CENTER STAGE

0.5 Stars
Year Released: 2000
MPAA Rating: PG-13
Running Time: 113 minutes
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Life doesn’t hold try-outs–at least, that’s what the “Center Stage” poster says. It’s unclear whether anyone involved in casting this teen-ballerina flick did either. While movie reviewers like to throw around the line, “This is the worst movie I’ve ever seen,” this movie may be the worst movie I’ve ever seen. It is so bad, it actually made me realize that life doesn’t hold try-outs and I should use my time doing better things than watching “Center Stage.”
What passes for a plot here is a story line involving a dorm full of aspiring tu-tu-wearers at what purports to be the top ballerina factory in the country. Amanda Schull is Jody as The Girl Next Door, and let’s just say an actress whose last gig was when she was a kid and whose most recent dancing job was as a ballet-corps member isn’t all that impressive when she’s spittin’ dialogue or shakin’ her booty. Other wanna-be’s trying to make a big splash in the school’s year end dance-a-thon so they’ll be chosen by the supposed top ballet company in the country include: Susan May Pratt (“Drive Me Crazy”) as The Girl Who Can Barely Stop Bingeing and Barfing Long Enough to Practice Her Pirouettes, Zoe Saldana (“Law and Order”) as The Sassy Token Black Girl With Attitude Who Eventually Catches a Break From a White Girl, and Peter Gallagher (“American Beauty”) as The Bossy Academy Head Who Somehow Doesn’t Get Turned On By All the Teenybopper Tail Shimmying Around Him.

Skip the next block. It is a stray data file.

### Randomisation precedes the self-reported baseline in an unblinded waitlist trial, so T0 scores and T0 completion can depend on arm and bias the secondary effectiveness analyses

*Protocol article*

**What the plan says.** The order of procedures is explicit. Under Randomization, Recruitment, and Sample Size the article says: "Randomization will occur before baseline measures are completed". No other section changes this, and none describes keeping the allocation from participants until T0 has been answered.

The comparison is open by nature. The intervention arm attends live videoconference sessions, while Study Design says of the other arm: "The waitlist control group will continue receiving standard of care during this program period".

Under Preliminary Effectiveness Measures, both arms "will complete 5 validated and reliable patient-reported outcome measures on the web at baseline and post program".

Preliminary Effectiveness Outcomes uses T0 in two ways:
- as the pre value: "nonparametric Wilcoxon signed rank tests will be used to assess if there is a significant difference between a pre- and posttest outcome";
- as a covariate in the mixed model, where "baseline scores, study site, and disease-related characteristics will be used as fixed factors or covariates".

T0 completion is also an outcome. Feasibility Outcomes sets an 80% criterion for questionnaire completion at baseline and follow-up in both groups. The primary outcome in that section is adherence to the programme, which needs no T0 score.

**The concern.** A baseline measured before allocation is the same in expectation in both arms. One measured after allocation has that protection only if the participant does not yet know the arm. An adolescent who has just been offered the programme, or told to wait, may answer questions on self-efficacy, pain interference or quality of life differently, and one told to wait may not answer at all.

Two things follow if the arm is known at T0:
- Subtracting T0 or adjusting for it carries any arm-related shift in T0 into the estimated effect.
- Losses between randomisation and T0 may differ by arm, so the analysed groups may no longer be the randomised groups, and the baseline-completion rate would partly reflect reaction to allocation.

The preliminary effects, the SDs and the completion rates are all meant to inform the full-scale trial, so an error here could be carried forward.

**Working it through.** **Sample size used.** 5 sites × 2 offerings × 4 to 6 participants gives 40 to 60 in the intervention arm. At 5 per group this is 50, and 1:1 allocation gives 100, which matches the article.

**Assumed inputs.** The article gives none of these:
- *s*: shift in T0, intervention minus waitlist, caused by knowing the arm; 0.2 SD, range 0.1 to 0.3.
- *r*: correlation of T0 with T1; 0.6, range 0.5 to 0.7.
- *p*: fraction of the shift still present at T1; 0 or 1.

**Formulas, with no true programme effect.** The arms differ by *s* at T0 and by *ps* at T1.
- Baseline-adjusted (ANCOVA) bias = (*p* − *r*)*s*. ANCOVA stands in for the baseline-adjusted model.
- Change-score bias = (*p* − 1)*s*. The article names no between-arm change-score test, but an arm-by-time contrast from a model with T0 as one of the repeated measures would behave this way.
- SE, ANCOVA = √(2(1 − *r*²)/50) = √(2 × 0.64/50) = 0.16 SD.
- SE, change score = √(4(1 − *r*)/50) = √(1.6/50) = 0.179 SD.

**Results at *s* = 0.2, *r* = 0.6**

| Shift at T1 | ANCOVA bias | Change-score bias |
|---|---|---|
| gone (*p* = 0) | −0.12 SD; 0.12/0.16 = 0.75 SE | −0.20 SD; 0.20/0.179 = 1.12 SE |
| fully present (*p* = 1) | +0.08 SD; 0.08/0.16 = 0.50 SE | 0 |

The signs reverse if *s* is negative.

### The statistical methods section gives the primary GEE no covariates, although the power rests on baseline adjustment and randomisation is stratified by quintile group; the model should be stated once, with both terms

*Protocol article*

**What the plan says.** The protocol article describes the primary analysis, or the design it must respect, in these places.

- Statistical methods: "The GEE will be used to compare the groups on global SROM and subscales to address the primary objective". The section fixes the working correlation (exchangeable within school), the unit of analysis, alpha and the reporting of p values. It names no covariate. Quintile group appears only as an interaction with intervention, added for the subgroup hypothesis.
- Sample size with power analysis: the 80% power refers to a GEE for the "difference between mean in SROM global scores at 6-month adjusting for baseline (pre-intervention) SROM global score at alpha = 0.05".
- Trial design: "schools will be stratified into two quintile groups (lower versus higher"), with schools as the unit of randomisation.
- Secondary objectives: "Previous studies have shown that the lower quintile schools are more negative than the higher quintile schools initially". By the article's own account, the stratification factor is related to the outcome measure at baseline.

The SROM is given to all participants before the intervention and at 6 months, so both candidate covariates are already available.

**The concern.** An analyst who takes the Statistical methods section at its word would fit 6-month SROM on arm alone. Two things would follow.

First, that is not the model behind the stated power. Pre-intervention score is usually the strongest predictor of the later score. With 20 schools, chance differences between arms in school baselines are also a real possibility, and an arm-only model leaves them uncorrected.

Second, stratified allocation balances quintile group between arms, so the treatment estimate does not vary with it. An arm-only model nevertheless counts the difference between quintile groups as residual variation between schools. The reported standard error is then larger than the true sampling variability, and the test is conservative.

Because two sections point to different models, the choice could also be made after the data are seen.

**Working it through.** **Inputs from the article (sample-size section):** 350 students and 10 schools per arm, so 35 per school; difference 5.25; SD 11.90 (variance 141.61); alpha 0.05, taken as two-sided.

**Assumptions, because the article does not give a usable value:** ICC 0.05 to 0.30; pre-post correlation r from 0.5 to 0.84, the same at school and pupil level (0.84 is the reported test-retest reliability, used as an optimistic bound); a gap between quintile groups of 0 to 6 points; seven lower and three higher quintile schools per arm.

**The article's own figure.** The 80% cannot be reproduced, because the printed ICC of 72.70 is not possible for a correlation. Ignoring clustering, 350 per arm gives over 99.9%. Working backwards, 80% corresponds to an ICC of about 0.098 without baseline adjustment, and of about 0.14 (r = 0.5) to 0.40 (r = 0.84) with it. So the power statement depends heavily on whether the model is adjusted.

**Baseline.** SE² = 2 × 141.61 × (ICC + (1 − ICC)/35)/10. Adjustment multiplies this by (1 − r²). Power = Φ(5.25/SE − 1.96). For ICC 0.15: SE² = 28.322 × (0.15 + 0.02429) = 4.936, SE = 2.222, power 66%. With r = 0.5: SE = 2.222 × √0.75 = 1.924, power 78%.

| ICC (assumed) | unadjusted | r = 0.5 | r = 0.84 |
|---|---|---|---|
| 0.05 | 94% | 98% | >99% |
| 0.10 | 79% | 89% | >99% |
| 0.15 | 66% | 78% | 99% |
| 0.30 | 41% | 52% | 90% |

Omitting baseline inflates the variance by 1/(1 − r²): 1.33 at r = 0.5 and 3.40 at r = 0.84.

The kids encounter what are supposed to be life’s challenges–getting laid and getting dumped, being a fattycakes vs being a skeletor, trying to have a good time but ending up with a big hangover the next day–as everyone dances around intermittently while obsessing endlessly about who’ll make the cut in the end. Who cares. What with all the bad dancing and bad acting, the only thing the audience wants is for the show to come to an end. While previous dance films have left the acting to actors and the dancing to dancer doubles (“Flashdance”), the attempt here to find individuals who can do both ends up making you cringe more than having to watch basketballer Ray Allen put down the ball and spit lines in Spike Lee’s “He Got Game.”
Ultimately, “Center Stage” is nothing more than an after school special writ large which reaches its peak in a final dance number featuring the first ever teen-ballet-porn that includes a three-way, a lot of dry humping, and a Harley Davidson motorcycle. Trust me, you don’t want to know. Nicholas Hynter (“The Object of My Affection,” “The Crucible”) should be ashamed. I am, and I didn’t even make the damn movie.



Posted on May 5, 2001 in Reviews by
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